God, bring your rain into my dry life.
Bring your rain into Second Mile.

As we sow tears of weariness, you promise that there will be shouts of joy in the harvest.
You will lift our heavy heart with laughing and blessing.

We wait for you on our knees with faith and patience. We desire to be good soil. We won't eat the seed and never sow it for harvest. We will sow your seed into our lives and we will reap bountiful loads of blessing.

A Person's a Person...

Tuesday, August 03, 2010  ::   5 important comments

Dignity is something that I often find myself contemplating. It is such a mysterious trait of humanity. We bestow the right of dignity on people as if we are the ones deciding to whom it belongs. I personally believe that being human alone should afford the right to be treated with dignity. When I think about Adam and Eve walking the grounds of the garden with complete confidence, totally naked, I can’t help but to envy how free they must have felt. The funny thing is they didn’t know anything different, so they probably didn’t appreciate it until it was gone. Once they ate the fruit, discovered they were naked, sought to cloth themselves because of shame, and hid from God, our dignity was forever corroded and humans would spend the rest of our existence determining who was worthy of dignity and who wasn’t.
A few months ago I walked out of a home goods store and saw a man who probably didn’t have a home walking down the sidewalk a few stores away. He looked jittery and very skinny. I decided to walk a little slower to my car so I could see if he needed anything. As he came closer it looked as if he was trying to decide whether or not to ask me for some spare change, so I took the initiative. Asking him if I could by him lunch at the Hardy’s nearby took him by surprise. He looked up and then back down stared at the ground for what was an uncomfortable period of time. Finally, he broke the silence and in what I thought was an act of honesty, vulnerability, and bravery said, “No, I just really need a beer.” I thanked him for his honesty and told him I only had a dollar and some change, and then gave him what I had in my pocket. When I asked him his name, he again stood in shock and silence. He quietly answered my question in the form of a question. “Steve?” he said. I stuck out my hand to shake his and with a smile and hopefully, visible sincerity replied, “Nice to meet you, Steve.”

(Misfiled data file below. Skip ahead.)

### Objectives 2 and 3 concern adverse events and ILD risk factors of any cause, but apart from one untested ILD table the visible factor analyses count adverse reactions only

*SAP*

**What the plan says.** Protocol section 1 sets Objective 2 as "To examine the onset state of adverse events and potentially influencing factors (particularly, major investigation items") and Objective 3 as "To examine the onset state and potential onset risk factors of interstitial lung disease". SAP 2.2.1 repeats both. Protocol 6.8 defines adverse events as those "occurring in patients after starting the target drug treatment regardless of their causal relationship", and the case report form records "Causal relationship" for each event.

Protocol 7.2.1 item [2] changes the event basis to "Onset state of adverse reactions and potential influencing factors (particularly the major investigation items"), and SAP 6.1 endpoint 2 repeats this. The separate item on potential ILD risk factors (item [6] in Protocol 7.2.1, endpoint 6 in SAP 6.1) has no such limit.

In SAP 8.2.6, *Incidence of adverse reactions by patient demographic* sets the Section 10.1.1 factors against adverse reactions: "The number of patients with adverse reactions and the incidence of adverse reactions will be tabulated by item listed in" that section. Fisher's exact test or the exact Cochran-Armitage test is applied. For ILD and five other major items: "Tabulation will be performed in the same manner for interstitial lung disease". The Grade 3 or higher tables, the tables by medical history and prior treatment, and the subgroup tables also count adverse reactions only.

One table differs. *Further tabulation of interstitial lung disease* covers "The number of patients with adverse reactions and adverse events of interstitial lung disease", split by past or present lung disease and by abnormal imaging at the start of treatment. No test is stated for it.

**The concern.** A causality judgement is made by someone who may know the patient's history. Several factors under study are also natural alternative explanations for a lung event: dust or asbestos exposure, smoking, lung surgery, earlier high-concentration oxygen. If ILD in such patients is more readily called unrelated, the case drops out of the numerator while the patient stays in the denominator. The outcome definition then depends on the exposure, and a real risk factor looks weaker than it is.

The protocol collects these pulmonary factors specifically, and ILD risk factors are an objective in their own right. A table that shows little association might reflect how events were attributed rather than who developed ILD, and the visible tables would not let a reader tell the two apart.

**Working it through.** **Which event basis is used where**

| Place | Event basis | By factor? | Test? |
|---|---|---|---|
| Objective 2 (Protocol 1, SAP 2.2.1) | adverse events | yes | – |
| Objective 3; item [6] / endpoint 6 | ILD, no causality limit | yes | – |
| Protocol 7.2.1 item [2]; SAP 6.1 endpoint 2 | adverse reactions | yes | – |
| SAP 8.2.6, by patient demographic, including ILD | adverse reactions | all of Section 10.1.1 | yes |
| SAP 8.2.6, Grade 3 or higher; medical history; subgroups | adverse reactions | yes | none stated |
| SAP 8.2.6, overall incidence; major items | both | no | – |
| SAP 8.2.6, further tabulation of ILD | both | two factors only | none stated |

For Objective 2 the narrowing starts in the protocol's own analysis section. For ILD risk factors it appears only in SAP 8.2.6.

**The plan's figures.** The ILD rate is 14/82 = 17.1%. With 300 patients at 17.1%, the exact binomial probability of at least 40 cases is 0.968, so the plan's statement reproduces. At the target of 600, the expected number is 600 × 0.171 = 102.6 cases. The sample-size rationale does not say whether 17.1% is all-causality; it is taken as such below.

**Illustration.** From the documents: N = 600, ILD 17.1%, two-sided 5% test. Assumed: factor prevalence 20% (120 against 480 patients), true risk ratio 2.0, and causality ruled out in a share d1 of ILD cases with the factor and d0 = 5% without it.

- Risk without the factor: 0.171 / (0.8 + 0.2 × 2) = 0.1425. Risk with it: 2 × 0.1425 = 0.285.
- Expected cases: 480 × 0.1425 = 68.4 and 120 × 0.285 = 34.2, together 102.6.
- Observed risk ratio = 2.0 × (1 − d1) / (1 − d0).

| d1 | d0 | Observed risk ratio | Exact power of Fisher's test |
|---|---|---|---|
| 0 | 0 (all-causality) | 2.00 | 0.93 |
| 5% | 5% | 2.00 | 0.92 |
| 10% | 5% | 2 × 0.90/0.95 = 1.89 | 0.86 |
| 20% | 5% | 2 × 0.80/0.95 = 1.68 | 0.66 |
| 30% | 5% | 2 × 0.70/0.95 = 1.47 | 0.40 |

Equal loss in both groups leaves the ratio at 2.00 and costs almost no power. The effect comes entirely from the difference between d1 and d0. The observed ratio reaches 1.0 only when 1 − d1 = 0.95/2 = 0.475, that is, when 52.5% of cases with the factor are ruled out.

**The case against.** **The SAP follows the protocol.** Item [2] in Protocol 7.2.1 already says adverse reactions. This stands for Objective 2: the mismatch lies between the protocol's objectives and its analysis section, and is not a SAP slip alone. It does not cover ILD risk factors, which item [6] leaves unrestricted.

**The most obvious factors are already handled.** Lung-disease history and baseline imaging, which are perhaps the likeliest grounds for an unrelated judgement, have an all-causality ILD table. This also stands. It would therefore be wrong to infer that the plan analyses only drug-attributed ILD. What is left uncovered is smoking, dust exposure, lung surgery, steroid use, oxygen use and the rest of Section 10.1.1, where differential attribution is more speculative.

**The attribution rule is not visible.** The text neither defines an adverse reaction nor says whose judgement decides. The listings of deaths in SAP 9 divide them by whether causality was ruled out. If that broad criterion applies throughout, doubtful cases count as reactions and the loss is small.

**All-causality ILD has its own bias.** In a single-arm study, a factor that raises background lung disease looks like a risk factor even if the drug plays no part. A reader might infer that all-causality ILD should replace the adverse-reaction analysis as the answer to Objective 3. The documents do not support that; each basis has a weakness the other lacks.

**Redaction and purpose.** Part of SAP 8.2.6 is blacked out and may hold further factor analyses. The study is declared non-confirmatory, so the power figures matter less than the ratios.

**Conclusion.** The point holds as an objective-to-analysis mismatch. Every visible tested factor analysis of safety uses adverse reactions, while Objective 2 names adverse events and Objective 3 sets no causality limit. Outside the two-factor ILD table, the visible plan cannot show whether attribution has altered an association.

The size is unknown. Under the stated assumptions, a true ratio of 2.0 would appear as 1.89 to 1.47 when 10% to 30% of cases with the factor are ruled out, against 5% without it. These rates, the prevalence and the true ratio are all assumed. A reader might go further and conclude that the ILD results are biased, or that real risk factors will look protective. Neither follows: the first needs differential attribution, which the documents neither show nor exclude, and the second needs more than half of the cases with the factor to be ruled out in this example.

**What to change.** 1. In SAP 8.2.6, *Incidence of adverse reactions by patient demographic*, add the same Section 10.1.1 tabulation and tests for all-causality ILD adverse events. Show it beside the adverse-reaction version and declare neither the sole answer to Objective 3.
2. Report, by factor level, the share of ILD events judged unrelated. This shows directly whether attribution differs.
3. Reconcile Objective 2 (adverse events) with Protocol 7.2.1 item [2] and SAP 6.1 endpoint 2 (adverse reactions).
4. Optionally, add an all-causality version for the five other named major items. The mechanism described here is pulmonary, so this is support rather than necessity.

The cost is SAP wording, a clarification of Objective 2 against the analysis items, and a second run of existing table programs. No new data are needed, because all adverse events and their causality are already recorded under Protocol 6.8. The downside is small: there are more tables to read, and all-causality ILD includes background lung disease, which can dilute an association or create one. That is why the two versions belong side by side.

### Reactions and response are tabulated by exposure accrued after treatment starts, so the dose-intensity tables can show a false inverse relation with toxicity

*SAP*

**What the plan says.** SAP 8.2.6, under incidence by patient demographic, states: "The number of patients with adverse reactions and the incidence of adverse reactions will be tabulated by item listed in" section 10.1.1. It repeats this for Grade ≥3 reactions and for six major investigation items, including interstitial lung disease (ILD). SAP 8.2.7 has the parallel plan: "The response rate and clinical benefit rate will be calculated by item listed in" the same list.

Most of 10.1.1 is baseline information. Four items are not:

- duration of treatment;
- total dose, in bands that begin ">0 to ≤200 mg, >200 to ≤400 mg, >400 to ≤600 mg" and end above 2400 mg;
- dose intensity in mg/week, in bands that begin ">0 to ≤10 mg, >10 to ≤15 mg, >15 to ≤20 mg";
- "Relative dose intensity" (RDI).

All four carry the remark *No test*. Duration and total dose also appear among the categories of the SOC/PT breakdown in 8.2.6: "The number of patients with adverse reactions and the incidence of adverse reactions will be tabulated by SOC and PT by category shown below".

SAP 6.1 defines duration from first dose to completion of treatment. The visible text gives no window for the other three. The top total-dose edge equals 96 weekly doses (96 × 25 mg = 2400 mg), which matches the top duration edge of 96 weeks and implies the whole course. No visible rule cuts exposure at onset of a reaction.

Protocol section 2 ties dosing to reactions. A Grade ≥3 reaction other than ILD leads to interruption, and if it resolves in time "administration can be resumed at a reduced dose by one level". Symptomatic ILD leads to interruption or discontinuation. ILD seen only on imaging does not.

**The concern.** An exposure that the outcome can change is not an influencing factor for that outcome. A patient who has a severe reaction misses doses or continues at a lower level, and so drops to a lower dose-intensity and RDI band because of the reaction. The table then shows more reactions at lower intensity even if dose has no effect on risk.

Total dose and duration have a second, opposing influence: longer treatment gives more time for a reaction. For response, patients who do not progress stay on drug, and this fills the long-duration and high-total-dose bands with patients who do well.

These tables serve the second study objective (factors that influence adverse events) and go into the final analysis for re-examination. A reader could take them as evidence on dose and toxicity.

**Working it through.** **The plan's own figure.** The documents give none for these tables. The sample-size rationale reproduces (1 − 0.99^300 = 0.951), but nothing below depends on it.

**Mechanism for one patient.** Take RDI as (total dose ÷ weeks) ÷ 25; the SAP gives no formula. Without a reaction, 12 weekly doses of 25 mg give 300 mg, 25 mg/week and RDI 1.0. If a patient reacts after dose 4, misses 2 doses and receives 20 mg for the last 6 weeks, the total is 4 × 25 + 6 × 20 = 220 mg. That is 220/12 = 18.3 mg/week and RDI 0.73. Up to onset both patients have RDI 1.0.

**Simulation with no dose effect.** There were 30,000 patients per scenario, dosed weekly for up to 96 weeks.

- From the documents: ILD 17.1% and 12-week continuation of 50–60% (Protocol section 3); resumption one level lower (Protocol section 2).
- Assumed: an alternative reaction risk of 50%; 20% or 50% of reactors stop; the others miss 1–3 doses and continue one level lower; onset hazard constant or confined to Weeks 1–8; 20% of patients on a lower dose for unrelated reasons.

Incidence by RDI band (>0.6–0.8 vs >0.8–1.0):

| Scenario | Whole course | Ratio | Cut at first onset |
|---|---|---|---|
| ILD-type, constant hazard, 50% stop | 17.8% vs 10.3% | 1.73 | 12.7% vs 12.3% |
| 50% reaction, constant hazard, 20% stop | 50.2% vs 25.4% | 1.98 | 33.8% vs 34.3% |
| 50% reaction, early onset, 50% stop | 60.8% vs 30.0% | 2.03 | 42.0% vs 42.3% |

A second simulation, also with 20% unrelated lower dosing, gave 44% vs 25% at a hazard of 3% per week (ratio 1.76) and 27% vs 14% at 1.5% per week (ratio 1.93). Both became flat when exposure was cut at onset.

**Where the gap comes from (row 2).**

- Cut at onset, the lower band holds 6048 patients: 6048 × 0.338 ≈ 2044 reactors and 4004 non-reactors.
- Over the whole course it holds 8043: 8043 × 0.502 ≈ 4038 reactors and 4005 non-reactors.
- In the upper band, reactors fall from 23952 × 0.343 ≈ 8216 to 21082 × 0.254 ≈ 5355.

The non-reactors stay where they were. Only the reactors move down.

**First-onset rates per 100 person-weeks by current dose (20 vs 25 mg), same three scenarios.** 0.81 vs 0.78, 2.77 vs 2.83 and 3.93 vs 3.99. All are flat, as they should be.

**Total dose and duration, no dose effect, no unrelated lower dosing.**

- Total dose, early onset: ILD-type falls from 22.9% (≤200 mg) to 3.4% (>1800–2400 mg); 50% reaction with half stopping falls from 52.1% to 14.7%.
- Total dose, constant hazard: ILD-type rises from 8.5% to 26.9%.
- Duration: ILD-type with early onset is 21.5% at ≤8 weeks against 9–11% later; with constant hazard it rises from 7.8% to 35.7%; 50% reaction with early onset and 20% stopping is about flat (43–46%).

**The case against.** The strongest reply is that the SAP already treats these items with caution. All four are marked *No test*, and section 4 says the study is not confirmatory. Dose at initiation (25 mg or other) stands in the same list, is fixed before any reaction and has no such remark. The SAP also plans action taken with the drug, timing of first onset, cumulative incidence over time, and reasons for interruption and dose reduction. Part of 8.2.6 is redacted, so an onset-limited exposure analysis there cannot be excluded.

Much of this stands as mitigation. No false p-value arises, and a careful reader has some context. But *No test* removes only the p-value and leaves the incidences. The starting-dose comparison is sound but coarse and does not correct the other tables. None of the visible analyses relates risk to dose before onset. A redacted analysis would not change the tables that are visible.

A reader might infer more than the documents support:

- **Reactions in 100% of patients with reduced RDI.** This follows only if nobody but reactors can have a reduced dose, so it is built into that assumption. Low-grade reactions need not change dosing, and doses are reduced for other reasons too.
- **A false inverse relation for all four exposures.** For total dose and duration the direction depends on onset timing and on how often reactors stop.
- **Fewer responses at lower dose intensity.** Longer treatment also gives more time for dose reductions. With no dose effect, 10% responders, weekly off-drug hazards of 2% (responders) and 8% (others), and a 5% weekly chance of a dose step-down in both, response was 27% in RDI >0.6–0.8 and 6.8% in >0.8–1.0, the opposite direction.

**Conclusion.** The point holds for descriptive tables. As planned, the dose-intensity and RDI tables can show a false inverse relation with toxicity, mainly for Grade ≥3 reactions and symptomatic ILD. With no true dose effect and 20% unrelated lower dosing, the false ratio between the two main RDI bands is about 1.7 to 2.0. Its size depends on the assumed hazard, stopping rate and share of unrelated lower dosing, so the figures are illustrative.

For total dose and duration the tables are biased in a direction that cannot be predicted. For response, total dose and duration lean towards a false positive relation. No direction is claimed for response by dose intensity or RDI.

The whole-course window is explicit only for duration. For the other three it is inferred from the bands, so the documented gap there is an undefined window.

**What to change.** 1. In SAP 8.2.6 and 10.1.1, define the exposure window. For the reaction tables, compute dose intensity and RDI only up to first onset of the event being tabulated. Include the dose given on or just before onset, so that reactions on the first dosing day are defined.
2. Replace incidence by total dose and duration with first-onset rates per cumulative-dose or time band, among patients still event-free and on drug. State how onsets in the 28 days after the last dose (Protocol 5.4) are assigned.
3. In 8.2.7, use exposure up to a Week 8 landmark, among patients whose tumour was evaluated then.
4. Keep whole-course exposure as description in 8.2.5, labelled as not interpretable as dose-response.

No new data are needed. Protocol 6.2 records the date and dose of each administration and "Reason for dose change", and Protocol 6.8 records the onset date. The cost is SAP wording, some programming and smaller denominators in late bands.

Do you ever think about the dignity of the people you walk past in the grocery store parking lot that need spare change because “their kids are in the car and they are just trying to get to Phoenix?” What about the dignity of the young lady who is wearing a very, very short skirt with the word ‘juicy’ written across the bottom? Or how about the dignity of the person who is holding the protest sign that says “God hates -insert horrible slang here-?” What about the dignity of the mother who doesn’t have the right papers to stay in this country legally, but humbly takes any opportunity she can to provide for her family?
If you are a follower of Jesus Christ, Matthew 25:31-45 is a story that you may be familiar with. The ending is beautiful, convicting, prompting, provides opportunity to daily holy moments. To paraphrase Jesus it says, whatever you did for people in some sort of need, you did for me. Isn’t that exciting and terrifying all at the same time? In looking at people with dignity, giving to others in need even if it is just a smile and a handshake, you are doing the same thing to Jesus. The terrifying thought is every time I look down my long judgmental nose at someone, refuse a bottle of water, roll my eyes at the scantily clad girl, scream at someone to go back to their own @#*$ country I’m doing all of those things to the Jesus I love so deeply.
My heart aches to be obedient in the split second decisions I’m given on a daily basis to love Jesus. He has showed unfathomable grace to me. He has clothed me with strength and dignity. My security is found in him alone. My prayer is that I will intensely reflect these precious gifts to people around me and lead others to do the same.